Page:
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de Youngsters Studio: Ex-Votos, A Mexican Tradition of Special Narrative Paintings

Introduction

Do you know that in Mexico there is a long tradition of thank-you or gratitude paintings?

These are called ex-votos, and they could be made by anyone who had an important story to tell about being kept safe during something dangerous that happened to them. The artist Frida Kahlo collected them, and they influenced her own work. 

The paintings, made on metal, often say something to the effect of “I almost was badly injured, but I wasn’t and so I am saying thank you with this painting.” Can you think of a time that you were safe during a dangerous moment? Who might you be grateful to?

Collection Connection

If you went to Frida Kahlo’s house in Mexico City, you’d see a stairwell full of the ex-votos that she collected. The exhibition Frida Kahlo: Appearances Can Be Deceiving at the de Young has a few for you to see up close when the museum reopens. These works tell a story with images and words, and we can see their influence on Kahlo in some of her works that also use images and words.

 

Materials 

  • Utility knife
  • A rigid surface to paint on, such as thick cardboard or sheet metal
  • Paintbrush
  • White paint
  • Pencil 
  • Eraser
  • Ruler
  • Sketch paper (the same size as your rigid surface)
  • Paints, oil pastels, and/or colored pencils
  • A copied photograph to paste on to your picture (optional)

 

Questions to Consider

  • What story do you want or need to tell? While choosing the rigid surface on which to make your picture, think about which story you will choose to depict. Something that you can imagine drawing is a good start. It’s also OK if you decide on a different story as you work. 
  • Where will you add the narrative part, the words? While most ex-votos have the words at the bottom, you could find an empty space on your drawing and decide to add them there.
  • Will you draw the whole ex-voto or add photos as well? Some people who have trouble drawing may choose to paste a picture on a part of their ex-voto. For instance, you can copy a picture of a loved one, then paste it on your ex-voto if you have trouble painting it realistically.

It is important to work from memory. So that means putting down the phone or other reference picture and seeing what you can draw using just your memory as much as you can. 

 

Steps 

Step 1: Cut your rigid surface. It should be no bigger than 15 x 20 in.—have an adult help you.

This image shows the first of eight steps.

Step Two: Paint your surface white. This will help your picture be visible. 

This image shows the second of eight steps.

Step Three: Draw lines on your cardboard where you will write your story. While many ex-votos have the story written at the bottom, you can add your words in any blank space you like.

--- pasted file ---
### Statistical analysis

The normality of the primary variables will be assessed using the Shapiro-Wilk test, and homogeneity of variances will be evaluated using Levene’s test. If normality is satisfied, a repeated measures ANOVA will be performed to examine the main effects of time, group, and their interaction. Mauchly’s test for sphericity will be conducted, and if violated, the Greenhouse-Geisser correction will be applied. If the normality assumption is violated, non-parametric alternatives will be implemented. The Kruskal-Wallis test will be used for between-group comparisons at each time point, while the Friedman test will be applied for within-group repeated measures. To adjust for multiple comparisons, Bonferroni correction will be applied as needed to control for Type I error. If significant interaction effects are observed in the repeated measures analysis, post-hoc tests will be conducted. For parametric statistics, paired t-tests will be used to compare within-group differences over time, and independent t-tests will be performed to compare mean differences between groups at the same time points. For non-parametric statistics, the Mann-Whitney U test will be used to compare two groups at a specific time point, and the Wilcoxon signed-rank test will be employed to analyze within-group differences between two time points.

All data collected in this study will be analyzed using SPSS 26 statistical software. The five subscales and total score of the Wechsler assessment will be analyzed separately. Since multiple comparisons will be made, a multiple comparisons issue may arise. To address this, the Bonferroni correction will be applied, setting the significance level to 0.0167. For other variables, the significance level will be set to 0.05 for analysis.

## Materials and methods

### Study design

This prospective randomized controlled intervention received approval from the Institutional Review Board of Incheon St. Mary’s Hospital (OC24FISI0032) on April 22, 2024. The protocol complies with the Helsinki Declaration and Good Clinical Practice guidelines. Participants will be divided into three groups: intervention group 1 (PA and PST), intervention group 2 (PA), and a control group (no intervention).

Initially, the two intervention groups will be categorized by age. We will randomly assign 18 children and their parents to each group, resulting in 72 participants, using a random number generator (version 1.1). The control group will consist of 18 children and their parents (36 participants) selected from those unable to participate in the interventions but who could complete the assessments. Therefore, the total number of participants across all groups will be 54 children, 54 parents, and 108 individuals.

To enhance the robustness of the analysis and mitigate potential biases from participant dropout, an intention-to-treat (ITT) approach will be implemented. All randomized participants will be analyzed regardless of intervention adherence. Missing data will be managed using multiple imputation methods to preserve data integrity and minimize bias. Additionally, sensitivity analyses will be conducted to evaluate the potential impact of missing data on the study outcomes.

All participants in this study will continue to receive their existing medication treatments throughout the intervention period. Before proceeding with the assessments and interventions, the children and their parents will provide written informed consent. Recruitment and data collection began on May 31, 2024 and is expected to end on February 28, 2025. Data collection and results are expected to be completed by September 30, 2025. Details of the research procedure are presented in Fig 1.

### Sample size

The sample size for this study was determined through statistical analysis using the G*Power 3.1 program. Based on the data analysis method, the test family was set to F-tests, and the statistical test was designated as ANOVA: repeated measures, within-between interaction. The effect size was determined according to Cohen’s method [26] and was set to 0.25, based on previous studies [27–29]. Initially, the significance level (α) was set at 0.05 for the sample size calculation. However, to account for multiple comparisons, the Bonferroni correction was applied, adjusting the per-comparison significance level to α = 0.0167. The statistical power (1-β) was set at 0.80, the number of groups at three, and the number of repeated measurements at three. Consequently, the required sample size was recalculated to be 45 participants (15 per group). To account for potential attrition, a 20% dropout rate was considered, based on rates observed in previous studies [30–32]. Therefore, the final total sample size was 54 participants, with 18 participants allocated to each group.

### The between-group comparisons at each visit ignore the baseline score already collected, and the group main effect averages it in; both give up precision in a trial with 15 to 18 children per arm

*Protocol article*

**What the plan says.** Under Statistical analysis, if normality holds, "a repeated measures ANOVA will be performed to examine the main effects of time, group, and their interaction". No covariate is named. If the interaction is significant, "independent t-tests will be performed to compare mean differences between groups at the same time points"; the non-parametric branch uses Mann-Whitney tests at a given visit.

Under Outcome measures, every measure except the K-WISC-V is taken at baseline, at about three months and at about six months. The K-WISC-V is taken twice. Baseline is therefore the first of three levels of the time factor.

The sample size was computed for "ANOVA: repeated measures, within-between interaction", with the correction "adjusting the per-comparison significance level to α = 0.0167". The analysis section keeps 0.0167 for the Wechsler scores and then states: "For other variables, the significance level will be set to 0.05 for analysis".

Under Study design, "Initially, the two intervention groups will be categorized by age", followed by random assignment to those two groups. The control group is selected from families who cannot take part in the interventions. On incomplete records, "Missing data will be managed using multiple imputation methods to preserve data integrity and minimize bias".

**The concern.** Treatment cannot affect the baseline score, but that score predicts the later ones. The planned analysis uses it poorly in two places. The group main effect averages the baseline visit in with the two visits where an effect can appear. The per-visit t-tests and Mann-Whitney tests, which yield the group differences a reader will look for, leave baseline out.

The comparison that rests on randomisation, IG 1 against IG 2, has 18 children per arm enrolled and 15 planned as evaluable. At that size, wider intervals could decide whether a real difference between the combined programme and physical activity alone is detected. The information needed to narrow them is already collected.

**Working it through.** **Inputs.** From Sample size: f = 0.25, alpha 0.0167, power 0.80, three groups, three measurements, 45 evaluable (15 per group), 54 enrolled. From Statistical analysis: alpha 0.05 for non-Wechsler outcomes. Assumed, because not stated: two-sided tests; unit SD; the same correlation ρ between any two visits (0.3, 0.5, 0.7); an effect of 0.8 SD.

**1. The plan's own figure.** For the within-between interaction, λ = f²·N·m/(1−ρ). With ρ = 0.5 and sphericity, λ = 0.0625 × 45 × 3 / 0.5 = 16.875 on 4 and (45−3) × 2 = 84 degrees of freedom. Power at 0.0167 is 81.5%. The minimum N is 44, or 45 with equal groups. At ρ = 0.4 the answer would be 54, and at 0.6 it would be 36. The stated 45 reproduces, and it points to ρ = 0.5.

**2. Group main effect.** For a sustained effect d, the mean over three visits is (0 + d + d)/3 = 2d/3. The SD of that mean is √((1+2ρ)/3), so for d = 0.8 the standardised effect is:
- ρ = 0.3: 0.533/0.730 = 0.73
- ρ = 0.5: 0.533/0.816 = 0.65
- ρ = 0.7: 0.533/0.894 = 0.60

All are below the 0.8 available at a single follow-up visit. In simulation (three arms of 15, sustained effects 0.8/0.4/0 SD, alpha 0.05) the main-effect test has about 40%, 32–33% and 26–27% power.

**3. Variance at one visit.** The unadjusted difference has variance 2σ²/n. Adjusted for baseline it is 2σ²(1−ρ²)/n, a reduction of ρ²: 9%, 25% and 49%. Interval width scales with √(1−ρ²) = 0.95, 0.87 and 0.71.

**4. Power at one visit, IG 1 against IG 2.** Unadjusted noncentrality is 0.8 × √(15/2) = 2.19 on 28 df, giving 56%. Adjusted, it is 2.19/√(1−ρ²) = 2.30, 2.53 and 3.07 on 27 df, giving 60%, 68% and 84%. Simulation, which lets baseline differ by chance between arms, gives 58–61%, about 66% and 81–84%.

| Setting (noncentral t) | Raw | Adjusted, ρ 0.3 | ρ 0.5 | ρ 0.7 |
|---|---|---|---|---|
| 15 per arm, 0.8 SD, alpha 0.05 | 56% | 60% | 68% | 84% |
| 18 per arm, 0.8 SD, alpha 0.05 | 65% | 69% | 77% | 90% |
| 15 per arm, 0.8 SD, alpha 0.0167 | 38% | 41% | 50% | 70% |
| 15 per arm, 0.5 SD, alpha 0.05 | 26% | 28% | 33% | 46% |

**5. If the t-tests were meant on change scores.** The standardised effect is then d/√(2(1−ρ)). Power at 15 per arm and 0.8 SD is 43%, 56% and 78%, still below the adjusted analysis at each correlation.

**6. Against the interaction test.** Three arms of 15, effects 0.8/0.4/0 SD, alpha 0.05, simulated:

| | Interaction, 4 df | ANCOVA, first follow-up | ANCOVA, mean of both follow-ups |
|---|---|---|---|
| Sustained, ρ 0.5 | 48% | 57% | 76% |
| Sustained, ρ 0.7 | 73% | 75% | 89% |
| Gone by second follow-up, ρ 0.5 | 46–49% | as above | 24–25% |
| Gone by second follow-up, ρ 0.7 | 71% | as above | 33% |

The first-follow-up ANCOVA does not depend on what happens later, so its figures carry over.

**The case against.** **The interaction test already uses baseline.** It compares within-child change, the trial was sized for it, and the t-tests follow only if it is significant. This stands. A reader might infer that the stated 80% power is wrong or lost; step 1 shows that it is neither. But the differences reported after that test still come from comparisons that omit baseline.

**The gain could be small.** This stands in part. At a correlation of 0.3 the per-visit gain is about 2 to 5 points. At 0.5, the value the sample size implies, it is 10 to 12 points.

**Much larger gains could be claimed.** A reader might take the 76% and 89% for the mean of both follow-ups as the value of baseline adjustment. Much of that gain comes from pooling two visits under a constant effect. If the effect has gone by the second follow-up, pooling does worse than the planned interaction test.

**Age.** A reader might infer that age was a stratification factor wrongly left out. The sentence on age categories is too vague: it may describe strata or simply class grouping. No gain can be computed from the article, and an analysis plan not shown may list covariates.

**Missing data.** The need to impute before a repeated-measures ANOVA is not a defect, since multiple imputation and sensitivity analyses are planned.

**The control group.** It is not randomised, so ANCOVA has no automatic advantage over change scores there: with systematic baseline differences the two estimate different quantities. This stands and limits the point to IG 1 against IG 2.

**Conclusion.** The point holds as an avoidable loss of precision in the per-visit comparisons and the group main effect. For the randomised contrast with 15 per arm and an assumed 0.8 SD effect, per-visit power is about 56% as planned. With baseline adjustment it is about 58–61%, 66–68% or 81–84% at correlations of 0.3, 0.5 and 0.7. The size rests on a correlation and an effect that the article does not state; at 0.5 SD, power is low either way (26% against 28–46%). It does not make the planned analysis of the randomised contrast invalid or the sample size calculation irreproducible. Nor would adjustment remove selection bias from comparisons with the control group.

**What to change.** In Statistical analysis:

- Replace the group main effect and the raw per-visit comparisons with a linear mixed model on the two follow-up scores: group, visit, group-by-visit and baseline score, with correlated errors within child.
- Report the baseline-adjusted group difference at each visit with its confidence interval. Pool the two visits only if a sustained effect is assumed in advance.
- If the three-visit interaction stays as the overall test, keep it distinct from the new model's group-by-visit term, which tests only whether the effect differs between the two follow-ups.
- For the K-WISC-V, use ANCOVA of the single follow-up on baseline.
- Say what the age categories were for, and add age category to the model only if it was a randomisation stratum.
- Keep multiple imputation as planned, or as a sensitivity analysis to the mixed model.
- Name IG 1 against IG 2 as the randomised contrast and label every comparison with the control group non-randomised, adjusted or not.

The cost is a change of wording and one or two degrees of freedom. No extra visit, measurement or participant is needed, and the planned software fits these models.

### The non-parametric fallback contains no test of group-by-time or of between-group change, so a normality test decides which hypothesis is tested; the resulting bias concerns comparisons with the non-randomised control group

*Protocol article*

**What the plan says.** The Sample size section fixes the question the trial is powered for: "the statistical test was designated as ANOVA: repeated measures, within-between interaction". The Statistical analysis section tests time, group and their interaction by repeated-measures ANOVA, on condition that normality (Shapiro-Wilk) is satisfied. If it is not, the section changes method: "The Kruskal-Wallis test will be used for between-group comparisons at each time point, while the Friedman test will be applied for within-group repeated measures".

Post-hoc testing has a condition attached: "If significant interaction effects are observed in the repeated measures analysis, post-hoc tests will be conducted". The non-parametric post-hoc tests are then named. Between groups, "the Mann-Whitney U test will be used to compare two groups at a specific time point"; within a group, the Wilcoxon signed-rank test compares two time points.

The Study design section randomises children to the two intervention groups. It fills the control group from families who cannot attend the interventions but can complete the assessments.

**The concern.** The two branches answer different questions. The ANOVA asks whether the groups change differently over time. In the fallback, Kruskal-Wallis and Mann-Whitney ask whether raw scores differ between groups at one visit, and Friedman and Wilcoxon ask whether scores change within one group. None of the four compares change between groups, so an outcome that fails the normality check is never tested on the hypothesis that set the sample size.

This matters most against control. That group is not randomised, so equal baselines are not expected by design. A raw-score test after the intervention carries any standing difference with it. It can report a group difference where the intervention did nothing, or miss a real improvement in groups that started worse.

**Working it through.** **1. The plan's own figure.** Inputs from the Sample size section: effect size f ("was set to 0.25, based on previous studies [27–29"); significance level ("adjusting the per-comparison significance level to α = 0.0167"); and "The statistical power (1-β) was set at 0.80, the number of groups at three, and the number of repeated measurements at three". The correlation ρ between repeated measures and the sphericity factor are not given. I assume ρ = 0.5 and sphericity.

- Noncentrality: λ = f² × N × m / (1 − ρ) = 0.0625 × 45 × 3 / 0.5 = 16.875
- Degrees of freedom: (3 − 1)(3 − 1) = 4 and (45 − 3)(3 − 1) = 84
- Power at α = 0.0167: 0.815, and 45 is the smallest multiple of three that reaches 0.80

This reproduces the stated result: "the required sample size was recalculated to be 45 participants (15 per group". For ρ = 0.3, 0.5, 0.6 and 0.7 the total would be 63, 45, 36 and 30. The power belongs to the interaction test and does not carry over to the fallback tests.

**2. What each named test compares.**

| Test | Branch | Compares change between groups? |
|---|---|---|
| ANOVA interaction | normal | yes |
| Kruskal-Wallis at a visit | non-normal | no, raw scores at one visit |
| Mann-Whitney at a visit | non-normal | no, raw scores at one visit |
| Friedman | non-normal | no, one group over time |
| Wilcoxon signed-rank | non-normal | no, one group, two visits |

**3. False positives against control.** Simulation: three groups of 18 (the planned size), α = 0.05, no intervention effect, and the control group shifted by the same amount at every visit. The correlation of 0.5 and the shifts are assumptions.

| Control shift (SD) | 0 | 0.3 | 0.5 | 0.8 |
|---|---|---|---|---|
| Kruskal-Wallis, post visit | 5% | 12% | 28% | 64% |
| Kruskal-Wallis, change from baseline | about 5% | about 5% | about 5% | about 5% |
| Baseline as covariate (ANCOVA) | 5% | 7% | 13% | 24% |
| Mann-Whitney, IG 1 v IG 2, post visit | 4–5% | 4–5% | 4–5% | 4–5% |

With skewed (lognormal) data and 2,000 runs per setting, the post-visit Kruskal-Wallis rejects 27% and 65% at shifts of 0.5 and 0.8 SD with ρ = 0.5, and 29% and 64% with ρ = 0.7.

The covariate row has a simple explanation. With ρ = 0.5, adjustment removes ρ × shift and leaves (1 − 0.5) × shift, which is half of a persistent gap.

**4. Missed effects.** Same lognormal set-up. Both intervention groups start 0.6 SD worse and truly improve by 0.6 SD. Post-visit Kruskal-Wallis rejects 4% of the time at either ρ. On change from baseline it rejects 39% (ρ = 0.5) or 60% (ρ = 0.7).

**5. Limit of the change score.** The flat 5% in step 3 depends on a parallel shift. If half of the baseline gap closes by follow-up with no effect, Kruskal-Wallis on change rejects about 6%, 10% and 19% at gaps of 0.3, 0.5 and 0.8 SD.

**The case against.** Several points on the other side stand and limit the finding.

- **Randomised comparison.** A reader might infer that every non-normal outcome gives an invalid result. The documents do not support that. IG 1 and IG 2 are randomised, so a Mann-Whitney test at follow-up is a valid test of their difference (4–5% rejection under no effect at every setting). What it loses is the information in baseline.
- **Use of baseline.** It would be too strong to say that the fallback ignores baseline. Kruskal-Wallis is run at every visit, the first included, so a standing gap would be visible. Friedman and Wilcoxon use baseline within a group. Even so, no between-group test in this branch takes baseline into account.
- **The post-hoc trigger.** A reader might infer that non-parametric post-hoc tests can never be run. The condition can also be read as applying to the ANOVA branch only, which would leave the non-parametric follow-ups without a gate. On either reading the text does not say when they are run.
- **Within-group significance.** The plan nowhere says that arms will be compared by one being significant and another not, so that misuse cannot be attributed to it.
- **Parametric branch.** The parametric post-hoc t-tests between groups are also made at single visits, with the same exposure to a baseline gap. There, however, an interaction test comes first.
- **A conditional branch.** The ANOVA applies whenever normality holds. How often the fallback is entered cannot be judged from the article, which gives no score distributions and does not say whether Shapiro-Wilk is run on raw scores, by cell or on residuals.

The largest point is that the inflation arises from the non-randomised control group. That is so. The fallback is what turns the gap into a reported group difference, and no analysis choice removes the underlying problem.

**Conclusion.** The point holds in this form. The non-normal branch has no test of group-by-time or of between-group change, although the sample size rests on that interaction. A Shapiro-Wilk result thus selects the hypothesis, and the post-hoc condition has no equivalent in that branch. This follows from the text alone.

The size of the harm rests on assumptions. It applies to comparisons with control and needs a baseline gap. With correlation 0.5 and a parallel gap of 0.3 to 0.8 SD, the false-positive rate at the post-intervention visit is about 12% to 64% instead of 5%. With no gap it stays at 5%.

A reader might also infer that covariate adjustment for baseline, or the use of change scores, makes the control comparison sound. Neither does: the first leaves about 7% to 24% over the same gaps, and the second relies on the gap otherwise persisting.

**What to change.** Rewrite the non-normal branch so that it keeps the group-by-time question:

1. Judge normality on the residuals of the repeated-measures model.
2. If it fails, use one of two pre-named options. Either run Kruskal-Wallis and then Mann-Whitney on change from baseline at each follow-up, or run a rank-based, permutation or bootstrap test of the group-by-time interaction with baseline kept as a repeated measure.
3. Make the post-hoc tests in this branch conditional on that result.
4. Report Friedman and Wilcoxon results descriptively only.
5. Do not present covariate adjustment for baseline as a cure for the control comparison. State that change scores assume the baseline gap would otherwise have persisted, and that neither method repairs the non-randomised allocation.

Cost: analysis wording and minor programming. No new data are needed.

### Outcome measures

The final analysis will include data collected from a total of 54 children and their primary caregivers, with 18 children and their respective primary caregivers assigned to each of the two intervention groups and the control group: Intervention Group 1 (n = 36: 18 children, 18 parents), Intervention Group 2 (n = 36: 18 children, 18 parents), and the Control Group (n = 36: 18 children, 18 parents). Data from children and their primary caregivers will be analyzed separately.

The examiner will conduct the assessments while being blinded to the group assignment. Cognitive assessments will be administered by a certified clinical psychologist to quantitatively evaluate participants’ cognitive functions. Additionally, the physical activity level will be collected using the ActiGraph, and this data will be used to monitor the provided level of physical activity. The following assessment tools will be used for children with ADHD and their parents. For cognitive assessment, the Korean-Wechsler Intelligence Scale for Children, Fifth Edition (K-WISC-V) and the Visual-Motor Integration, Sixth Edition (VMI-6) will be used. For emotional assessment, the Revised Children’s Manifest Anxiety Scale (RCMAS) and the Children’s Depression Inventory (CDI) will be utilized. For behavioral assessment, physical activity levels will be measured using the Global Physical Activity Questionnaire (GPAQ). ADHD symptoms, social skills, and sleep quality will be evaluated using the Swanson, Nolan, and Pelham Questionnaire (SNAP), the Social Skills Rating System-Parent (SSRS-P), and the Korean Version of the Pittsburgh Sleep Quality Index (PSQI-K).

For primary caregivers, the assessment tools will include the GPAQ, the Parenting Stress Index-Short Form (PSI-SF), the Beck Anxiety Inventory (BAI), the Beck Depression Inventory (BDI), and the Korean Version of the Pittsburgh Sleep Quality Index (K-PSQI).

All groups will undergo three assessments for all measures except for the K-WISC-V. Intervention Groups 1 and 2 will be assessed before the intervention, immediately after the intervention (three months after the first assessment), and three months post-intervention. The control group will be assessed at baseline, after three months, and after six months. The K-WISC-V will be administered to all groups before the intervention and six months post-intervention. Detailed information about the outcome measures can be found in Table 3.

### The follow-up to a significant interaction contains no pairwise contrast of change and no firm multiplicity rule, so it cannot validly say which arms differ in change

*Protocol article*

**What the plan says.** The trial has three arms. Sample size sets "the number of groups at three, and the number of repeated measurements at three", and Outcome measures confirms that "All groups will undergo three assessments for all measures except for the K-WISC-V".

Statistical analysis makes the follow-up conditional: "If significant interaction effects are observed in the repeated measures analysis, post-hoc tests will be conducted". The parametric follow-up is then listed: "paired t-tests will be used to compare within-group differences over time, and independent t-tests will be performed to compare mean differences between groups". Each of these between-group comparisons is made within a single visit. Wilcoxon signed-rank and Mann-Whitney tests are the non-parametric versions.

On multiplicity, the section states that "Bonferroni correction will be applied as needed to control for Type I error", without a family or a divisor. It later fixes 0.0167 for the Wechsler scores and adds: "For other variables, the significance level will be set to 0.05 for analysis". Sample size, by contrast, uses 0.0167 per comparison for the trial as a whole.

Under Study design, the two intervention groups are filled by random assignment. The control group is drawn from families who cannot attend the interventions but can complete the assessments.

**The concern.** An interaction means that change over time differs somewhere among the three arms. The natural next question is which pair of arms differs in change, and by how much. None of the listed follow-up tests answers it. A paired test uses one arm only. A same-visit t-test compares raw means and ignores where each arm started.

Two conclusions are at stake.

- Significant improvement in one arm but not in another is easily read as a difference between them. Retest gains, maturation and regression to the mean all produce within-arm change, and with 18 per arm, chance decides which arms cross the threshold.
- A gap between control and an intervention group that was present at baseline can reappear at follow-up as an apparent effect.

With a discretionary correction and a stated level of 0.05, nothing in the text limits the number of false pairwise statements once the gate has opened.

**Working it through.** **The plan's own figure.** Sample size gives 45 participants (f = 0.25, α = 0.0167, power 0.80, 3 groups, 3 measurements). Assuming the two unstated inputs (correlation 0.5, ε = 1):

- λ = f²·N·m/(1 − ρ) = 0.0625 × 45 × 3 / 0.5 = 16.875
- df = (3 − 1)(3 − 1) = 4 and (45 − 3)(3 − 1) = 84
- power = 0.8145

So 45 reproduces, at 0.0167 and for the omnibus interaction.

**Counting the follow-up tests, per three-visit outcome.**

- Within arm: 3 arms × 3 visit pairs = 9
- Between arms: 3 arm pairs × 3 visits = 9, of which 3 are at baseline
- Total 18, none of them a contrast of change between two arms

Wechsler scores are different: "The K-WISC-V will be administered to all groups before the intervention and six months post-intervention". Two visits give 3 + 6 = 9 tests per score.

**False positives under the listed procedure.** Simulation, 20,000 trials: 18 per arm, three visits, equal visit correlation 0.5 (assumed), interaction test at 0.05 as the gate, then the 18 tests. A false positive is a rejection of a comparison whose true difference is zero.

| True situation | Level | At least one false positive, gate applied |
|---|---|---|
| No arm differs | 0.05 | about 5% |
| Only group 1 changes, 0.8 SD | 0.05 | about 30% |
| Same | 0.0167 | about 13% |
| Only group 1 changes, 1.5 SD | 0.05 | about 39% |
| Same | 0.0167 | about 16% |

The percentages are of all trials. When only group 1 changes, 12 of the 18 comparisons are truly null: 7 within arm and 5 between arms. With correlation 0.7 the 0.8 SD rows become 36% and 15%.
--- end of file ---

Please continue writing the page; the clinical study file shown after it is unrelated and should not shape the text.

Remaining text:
This image shows the third of eight steps.

Step Four: Trace the shape of your cardboard onto sketch paper. Copy the size and shape of your cardboard onto your sketch paper. Include the lines where you will write the words. This way your practice sketch will be the same size as your final piece.  

This image shows the fourth of eight steps.

Step Five: Draw your picture from memory first. Sketch the general shapes onto your sketch paper without looking at photos on a phone or computer first. Looking at a picture can be distracting by giving too many unimportant visual details. After your initial memory sketch, you can get more details from a picture if you need to. Once you are satisfied with your composition, draw it again on your painted surface. 

This image shows the sixth of eight steps.

Step Six: Paint your picture. You can also use colored pencils or whatever you’re comfortable with. It’s your picture! One way is to do general shapes in paint, then fill in details and outline with something sharp like colored pencils.

This image shows the sixth of eight steps.

Step Seven: Write your story or dedication. Will you draw lines to help you write straight? Will you write at the bottom or somewhere else in your picture? Ex-votos have traditionally included the person’s name, the date, and the town where they were made. Remember, you don’t have to tell all the details; sometimes just saying thank you is enough. Just be sure to say what you have to say in your own words. That’s the power of an ex-voto!

This image shows the seventh of eight steps.

Step Eight: Finally, place your ex-voto in a special spot. You can make holes in the top corners and put a string through to hang it on the wall. Or maybe you’ll give your ex-voto to the person who is part of your story.

This is the final product.

Reflect

Often the emotions, memories, and images find a peaceful resting place when a picture like an ex-voto is made of an important event. How did you decide which story to show? What part was easiest or most challenging about making your ex-voto? Now that you are done with it, will you give it to someone important or keep it yourself?

 

Share 

Giving your ex-voto as a gift or putting it in a special place is a great way of sharing your story with those important to you. Of course, we would love to see what you make too, so please tag us on any social platform using the hashtag #deyoungsters or email families@famsf.org.

 

Image credit: Gisele Freund, Votive Paintings in La Casa Azul, 1951. Gelatin silver print (facsimile), 9 x 8 3/4 in. (22.5 x 22.3 cm). Banco de México Diego Rivera & Frida Kahlo Museums Trust 

 

Watch Raphael Noz, Senior Teaching Artist, create an ex-voto drawing